“What You Own”, a song from the musical “Rent” (by Jonathan Larson), declares: “You’re living in America at the end of the millennium- you’re living in America, where it’s like the twilight zone.”
OVERVIEW AND CONCLUSION
American home prices have enjoyed a joyous climb since their dismal lows following the global economic disaster of 2007-09. However, United States home prices “in general” (“overall”) now probably are establishing an important peak. At least a modest reversal of the magnificent long-run bullish United States home price trend probably is near.
What is a high (too high), low (too low), expensive, cheap, average, good, bad, neutral, normal, typical, reasonable, commonsense, appropriate, fair value, overvalued, undervalued, natural, equilibrium, rational, irrational, or bubble level for prices or any other marketplace variable is a matter of opinion. Subjective perspectives differ. In any case, current US home price levels nevertheless appear quite high, particularly in comparison to the lofty heights of the amazing Goldilocks Era. As current American home price levels (even if only in nominal terms) hover around or float significantly above those of the Goldilocks Era, this hints that such prices probably are vulnerable to a noteworthy bearish move. Moreover, measures of global home prices and US commercial real estate also have surpassed their highs from about a decade ago and thus arguably likewise may suffer declines.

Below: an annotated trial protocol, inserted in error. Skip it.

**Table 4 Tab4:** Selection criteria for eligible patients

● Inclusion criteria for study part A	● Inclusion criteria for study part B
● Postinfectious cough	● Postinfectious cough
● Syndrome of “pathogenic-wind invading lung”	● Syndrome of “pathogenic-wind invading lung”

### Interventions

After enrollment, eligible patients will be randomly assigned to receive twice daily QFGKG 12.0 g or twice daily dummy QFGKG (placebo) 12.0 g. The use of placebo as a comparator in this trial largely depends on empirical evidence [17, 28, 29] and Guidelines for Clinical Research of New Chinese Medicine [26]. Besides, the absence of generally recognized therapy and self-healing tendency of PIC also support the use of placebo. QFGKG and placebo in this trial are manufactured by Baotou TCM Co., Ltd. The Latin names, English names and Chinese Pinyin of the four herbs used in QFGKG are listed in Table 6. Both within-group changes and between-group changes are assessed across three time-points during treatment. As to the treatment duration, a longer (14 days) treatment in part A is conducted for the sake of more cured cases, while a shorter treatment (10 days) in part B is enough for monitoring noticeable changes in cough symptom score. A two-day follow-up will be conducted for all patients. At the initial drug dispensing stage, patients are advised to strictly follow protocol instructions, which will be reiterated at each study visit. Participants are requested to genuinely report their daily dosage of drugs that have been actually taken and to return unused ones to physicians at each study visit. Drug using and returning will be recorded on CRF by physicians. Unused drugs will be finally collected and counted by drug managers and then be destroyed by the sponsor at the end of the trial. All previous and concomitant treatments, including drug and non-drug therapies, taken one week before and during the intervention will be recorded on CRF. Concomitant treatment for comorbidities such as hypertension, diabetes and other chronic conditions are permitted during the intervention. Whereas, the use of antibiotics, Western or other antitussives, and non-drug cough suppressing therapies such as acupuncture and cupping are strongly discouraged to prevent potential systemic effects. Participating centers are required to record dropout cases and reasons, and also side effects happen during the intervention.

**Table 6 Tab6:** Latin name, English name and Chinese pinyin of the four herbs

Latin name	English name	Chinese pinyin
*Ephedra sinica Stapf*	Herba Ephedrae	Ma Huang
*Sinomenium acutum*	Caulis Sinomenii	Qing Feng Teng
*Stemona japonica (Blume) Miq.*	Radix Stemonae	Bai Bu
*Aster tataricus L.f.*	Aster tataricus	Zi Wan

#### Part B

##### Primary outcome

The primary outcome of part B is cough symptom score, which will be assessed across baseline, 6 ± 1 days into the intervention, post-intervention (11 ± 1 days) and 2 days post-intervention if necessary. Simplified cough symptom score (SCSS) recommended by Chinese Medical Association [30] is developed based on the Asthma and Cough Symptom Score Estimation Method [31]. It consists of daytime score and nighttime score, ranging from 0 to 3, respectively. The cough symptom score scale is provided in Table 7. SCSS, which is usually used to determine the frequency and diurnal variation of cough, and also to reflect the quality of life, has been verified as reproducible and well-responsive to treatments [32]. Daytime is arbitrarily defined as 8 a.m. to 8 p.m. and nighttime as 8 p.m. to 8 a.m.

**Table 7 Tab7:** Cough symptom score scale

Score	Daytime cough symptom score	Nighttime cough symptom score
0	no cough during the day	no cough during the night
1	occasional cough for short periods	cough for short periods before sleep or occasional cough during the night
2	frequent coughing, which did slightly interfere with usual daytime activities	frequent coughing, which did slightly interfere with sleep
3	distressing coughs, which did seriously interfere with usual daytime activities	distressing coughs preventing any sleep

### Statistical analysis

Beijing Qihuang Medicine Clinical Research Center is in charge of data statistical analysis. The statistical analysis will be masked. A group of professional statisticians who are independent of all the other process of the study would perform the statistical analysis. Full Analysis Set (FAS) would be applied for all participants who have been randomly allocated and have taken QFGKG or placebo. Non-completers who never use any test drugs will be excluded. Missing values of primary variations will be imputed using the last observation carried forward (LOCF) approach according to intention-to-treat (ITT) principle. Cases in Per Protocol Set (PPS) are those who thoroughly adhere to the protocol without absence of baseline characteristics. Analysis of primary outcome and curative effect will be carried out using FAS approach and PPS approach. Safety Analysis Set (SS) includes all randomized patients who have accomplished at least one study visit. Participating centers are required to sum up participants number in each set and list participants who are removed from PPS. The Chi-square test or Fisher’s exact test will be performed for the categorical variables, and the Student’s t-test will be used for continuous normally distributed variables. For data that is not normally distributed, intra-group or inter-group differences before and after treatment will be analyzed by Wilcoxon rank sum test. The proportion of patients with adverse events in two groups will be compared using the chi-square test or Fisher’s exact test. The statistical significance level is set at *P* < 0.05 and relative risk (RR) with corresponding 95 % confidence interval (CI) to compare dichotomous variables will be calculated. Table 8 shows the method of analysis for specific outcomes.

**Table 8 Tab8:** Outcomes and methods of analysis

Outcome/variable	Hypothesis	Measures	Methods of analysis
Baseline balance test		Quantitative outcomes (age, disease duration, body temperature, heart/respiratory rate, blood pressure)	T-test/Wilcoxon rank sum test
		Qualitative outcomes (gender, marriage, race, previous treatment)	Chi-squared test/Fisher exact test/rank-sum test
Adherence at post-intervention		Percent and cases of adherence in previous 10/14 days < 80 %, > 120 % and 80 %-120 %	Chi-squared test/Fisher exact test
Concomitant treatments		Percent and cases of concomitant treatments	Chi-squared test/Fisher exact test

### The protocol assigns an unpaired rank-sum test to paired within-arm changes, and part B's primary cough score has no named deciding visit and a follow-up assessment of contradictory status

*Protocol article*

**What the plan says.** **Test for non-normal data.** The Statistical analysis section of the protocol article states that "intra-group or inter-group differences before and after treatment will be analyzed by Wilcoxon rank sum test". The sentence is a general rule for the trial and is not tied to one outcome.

Many United States housing indicators in general currently appear fairly strong, particularly in relation to their weakness during or in the aftermath of the global economic crisis. Nevertheless, assorted American housing variables as well as other phenomena related to actual home price levels probably warn of upcoming declines in American home (and arguably other real estate) prices. A couple of US home price surveys have reported price declines for very recent months. US housing affordability has declined. New single-family home sales display signs of weakness, as do new privately-owned housing starts. American government interest rate yields, as well as US mortgage rates, have edged up. The Federal Reserve Board as of now likely will continue to tighten and raise rates for a while longer. Overall household debt, though not yet burdensome (at least for many), now exceeds the pinnacle reached ten years ago in 3Q08. The economic stimulus from America’s December 2017 tax “reform” probably is fading. US consumer confidence dipped in November 2018.
Marketplace history of course does not necessarily repeat itself, either entirely or even partly. Convergence and divergence (lead/lag) relationships between marketplace trends and other variables can shift or transform, sometimes dramatically. Price and time trends for the American stock marketplace and US housing prices do not move precisely together. However, the international 2007-09 crisis experience (which in part strongly linked to US real estate issues) indicates that prices for US stocks and housing probably will peak around the same time, or at least “more or less together” (a lag of several months between the stock high and the home price pinnacle). The S+P 500 probably established a major high in autumn 2018 (9/21/18 at 2941, 10/3/18 at 2940; the broad S&P Goldman Sachs Commodity Index peaked 10/3/18 at 504). That autumn equity summit in the S+P 500 bordered 1/26/18’s interim top at 2873. Ongoing weakness in US (and international) stock marketplaces will help to undermine American home prices.
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American Housing- a Marketplace Weathervane (12-4-18)